Kathleen E. Payne

Kathleen E. PayneProfessor of Law Emerita
Law College Building
648 N. Shaw Lane Rm 368
East Lansing, MI 48824-1300

  • Biography

    Prior to joining the Law College faculty in 1980, Professor Payne was a law clerk to Justice Blair Moody, Jr. of the Michigan Supreme Court. She serves as a case evaluator for the Wayne County Mediation Tribunal Association. Since 1988, she has given bar review lectures on commercial law and multi-state subjects. Professor Payne received the MSU Law Student Bar Association's Distinguished Professor Award for 2004-05. Professor Payne teaches Secured Transactions, Bankruptcy Reorganizations of Business, Contracts, Legislative Drafting, and Torts.

  • Degrees

    LL.M. University of Michigan, 1981; J.D. Detroit College of Law, 1977; M.A. Eastern Michigan University, 1970; B.A. Michigan State University, 1967

  • Curriculum Vitae
  • Courses

    (Formerly DCL 333) Considered are the history and development of equity, equity jurisdiction, remedies available in equity and contempt powers.

    Secured Transactions
    (Formerly DCL 240) Covers the process of financing the sale of goods, the secured transaction under Article 9 of the Uniform Commercial Code, including creation, perfection, priority of security interests in personal property and default procedures.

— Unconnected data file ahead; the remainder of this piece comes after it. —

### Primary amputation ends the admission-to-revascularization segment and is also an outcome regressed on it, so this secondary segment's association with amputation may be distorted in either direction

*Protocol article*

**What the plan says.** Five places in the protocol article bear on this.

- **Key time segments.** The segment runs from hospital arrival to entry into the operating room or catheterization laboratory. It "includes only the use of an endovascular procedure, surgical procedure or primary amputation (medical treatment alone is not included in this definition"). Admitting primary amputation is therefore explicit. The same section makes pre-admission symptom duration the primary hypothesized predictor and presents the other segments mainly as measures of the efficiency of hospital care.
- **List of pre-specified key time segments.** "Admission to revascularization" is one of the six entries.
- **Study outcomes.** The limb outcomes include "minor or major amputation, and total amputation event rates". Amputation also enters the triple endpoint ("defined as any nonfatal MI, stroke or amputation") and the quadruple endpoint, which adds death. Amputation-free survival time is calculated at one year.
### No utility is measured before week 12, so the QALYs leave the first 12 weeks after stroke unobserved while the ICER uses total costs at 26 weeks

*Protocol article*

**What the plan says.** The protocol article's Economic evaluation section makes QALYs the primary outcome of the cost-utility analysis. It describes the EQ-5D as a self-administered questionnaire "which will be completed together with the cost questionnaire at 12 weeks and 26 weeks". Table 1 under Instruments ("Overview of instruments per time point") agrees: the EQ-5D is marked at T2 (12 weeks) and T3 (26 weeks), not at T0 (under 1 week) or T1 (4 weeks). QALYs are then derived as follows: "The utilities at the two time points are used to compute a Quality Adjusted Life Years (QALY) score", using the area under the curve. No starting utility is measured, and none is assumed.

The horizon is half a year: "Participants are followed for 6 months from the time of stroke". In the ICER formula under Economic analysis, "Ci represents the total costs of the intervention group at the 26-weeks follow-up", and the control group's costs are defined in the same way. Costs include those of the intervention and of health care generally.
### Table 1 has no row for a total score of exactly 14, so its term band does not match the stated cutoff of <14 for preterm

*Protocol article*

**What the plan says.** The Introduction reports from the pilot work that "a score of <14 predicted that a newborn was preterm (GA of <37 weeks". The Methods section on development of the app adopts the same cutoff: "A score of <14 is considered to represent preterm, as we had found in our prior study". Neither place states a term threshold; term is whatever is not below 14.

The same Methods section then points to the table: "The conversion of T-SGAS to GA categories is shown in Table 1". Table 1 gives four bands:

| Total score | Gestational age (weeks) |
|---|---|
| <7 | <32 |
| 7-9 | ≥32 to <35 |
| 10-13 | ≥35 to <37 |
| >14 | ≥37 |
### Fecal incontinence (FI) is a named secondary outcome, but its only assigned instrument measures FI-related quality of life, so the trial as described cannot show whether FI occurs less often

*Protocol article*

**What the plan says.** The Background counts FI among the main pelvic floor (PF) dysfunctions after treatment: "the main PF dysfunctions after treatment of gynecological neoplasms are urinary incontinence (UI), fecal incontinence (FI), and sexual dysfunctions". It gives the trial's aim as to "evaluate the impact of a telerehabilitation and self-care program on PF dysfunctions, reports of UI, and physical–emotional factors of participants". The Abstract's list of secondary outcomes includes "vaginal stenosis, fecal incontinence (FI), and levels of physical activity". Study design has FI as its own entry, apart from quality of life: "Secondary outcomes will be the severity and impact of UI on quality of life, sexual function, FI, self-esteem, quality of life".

Torts I
    (Formerly DCl 141) The study of the protection that the law affords against interference by others with one's person, property or intangible interest. It is broadly divisible into three areas of liability: intentional interference, negligence and strict liability. Specific tort actions and defenses are analyzed. Each is examined in the context of underlying social and economic factors that provide the framework in which law develops and social conflict is managed.

    Torts II
    This course surveys specialized torts such as nuisance, defamation, privacy, civil rights, misuse of legal procedure, misrepresentation, interference with advantageous relationships, torts in the age of statutes, and alternative compensation systems.

    Workers' Compensation
    This course approaches workers’ compensation from a national perspective, exposing students to the varied laws across the country while focusing on the common principles of this area of law in all states. With its “no fault” status, workers’ disability compensation is a unique type of law which impacts businesses and most workers in the United States. The Michigan Workers’ Disability Compensation Act is used as the model law for the class and several important Michigan cases are included as additional course materials.

  • Bar Admission(s)

    Michigan, Illinois, Nevada